"That this House approves Her Majesty's Government's decision of principle to join the European Communities on the basis of the arrangements which have been negotiated."

    Prime Minister Edward Heath signed the Treaty of Rome on 22nd January 1972 - Parliament Treaty of Rome.

    The signing of the Treaty of Rome did not have any immediate effect in the domestic legal systems of the UK because the UK has a dualist system with respect to Treaties.  This system requires Parliament to enact legislation in order to give legal effect in domestic law to a treaty.  A Bill, consisting of just 12 clauses, was introduced into Parliament.  Some 300 hours of debate followed before it became law as the European Communities Act 1972.  There was no referendum even though it was known that public opinion was, generally, either hostile or uncertain.  See BBC - A short history of UK referendums.

    Note: Following the "LEAVE" vote in the 2016 European Union Referendum, there has not (as yet) been any extensive debate in Parliament let alone approval of any decision to leave.*

    The EU Treaties:

    The Treaties constitute the fundamental law of the EU. 
    The importance of the European Communities Act 1972:

    The general implementation of the EU Treaties is the purpose of section 2 of the European Communities Act 1972.  (The phrase EU Treaties is defined in the ECA 1972 section 1 - as amended).

    The Treaties empower the EU to make REGULATIONS.  A Regulation has general application and is binding in its entirety and directly applicable in all Member States.  The words "directly applicable" mean that a regulation has legal effect in Member States without any further need for national legislation.  The ECA 1972 section 2(1) provides for such directly applicable EU law.


    A further form of EU legislation is the DIRECTIVE.  A directive is binding, as to the result to be achieved, upon each Member State to which it is addressed, but it is left to national authorities to choose the form and method of implementation.  The ECA 1972 section 2(2) contains a power for the making of national legislation or the purpose of implementing any EU obligation of the United Kingdom etc.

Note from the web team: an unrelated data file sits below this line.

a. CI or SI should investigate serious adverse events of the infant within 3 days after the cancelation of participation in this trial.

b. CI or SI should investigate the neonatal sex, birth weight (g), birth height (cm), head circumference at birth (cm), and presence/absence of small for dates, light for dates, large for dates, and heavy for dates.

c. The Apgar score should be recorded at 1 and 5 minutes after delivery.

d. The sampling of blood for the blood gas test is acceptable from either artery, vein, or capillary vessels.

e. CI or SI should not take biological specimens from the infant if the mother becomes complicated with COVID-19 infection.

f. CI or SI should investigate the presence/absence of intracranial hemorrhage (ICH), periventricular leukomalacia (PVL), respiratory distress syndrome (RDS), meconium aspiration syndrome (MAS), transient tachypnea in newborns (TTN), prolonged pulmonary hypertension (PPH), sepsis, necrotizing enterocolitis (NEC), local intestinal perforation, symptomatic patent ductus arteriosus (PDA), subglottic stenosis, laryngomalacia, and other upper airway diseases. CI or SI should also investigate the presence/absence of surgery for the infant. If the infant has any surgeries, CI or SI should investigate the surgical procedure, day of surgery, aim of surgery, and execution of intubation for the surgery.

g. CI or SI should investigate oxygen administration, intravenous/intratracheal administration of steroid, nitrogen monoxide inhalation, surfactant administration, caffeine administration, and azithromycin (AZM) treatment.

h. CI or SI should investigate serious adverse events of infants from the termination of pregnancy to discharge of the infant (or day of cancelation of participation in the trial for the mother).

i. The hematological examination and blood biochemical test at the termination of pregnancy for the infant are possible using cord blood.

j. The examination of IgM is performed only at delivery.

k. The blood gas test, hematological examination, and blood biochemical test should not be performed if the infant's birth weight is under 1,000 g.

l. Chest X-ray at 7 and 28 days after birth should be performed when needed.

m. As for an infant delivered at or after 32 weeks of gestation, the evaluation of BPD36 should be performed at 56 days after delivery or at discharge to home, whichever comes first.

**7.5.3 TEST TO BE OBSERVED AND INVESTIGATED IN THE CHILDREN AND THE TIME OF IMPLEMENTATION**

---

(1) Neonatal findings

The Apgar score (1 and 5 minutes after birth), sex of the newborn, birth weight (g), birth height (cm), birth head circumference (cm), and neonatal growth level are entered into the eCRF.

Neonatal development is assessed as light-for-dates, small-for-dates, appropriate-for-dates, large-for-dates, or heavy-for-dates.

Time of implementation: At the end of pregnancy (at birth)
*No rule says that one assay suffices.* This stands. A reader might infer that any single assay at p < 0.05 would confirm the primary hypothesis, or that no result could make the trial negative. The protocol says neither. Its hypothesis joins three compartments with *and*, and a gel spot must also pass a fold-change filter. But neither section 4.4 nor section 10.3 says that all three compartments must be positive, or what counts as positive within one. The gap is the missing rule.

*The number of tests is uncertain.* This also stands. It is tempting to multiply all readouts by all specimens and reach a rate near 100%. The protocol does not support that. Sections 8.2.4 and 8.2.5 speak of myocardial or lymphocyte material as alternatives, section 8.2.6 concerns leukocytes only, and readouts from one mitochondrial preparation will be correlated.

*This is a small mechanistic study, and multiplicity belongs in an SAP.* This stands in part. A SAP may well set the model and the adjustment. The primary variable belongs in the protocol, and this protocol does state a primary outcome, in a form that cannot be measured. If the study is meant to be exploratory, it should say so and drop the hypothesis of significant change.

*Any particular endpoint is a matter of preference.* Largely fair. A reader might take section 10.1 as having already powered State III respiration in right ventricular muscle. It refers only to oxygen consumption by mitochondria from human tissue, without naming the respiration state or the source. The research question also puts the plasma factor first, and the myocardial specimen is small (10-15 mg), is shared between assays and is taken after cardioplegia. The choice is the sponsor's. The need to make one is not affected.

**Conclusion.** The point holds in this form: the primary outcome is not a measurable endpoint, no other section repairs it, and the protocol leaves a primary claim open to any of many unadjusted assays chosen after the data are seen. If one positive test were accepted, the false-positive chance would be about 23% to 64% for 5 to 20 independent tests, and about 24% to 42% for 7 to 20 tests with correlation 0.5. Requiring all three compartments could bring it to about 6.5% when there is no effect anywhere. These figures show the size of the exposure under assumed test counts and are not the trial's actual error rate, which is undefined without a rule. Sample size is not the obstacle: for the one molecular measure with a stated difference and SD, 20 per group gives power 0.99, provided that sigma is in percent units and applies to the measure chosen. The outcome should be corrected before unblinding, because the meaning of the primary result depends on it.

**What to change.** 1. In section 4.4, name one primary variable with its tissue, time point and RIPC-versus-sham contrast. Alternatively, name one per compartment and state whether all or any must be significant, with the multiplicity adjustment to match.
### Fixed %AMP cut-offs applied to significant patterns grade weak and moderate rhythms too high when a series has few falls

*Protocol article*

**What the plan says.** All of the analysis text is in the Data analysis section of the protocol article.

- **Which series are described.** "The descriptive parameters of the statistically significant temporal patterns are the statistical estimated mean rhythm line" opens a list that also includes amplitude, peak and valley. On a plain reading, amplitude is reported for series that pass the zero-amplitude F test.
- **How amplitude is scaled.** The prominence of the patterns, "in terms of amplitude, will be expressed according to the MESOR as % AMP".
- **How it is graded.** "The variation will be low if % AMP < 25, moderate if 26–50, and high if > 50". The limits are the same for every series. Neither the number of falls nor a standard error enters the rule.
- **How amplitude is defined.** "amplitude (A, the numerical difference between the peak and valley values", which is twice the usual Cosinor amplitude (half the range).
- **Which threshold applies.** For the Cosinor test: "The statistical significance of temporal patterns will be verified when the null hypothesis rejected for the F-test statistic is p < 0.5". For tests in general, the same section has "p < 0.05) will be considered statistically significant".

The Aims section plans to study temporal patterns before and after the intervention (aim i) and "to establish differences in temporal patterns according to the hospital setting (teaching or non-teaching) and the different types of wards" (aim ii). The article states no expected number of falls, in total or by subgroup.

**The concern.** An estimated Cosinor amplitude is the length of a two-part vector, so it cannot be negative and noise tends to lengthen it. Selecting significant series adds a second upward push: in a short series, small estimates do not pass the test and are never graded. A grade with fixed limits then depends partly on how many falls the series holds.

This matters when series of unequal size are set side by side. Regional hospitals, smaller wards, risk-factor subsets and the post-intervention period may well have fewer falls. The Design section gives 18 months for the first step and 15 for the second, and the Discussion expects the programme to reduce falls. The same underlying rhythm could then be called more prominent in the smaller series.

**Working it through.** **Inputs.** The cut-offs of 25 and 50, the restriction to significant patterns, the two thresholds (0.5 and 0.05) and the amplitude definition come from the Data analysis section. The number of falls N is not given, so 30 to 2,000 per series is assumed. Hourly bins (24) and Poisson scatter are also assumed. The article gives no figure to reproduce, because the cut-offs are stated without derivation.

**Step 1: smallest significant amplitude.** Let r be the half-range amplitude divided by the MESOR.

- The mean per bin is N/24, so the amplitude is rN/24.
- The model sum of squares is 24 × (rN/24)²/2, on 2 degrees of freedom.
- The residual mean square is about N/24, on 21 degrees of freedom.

Implemented in national law by statutory instrument 2012 No. 3113

    (The word "Regulations" here refers to a UK form of Statutory Instrument and not to a Regulation of the EU).

    The central importance of the ECA 1972 is clear since, without this Act, neither the EU Treaties nor other EU legislation would have effect in the domestic legal systems of the United Kingdom.

    Brexit - A complex problem:

    In the 43 years and 8 months since 1st January 1973, the ECA 1972 has enabled a mass of EU-related legislation to take effect in domestic law.  One consequence of Brexit is that ALL of this legislation will eventually need to be identified but, with appropriate resources, that ought not to be beyond the wit of government lawyers though there can be no doubting the difficulty!

    Having identified the legislation it will be necessary to decide, for each item of this legislation, whether it can be abandoned or whether it offers something of value to the UK that ought to be retained in domestic law.  Some of those decisions will depend on whatever the on-going UK-EU relationship is to be and that will not be fully known until the conclusion of the negotiations which will commence in earnest when the UK gives notice (under Article 50) of a decision to leave.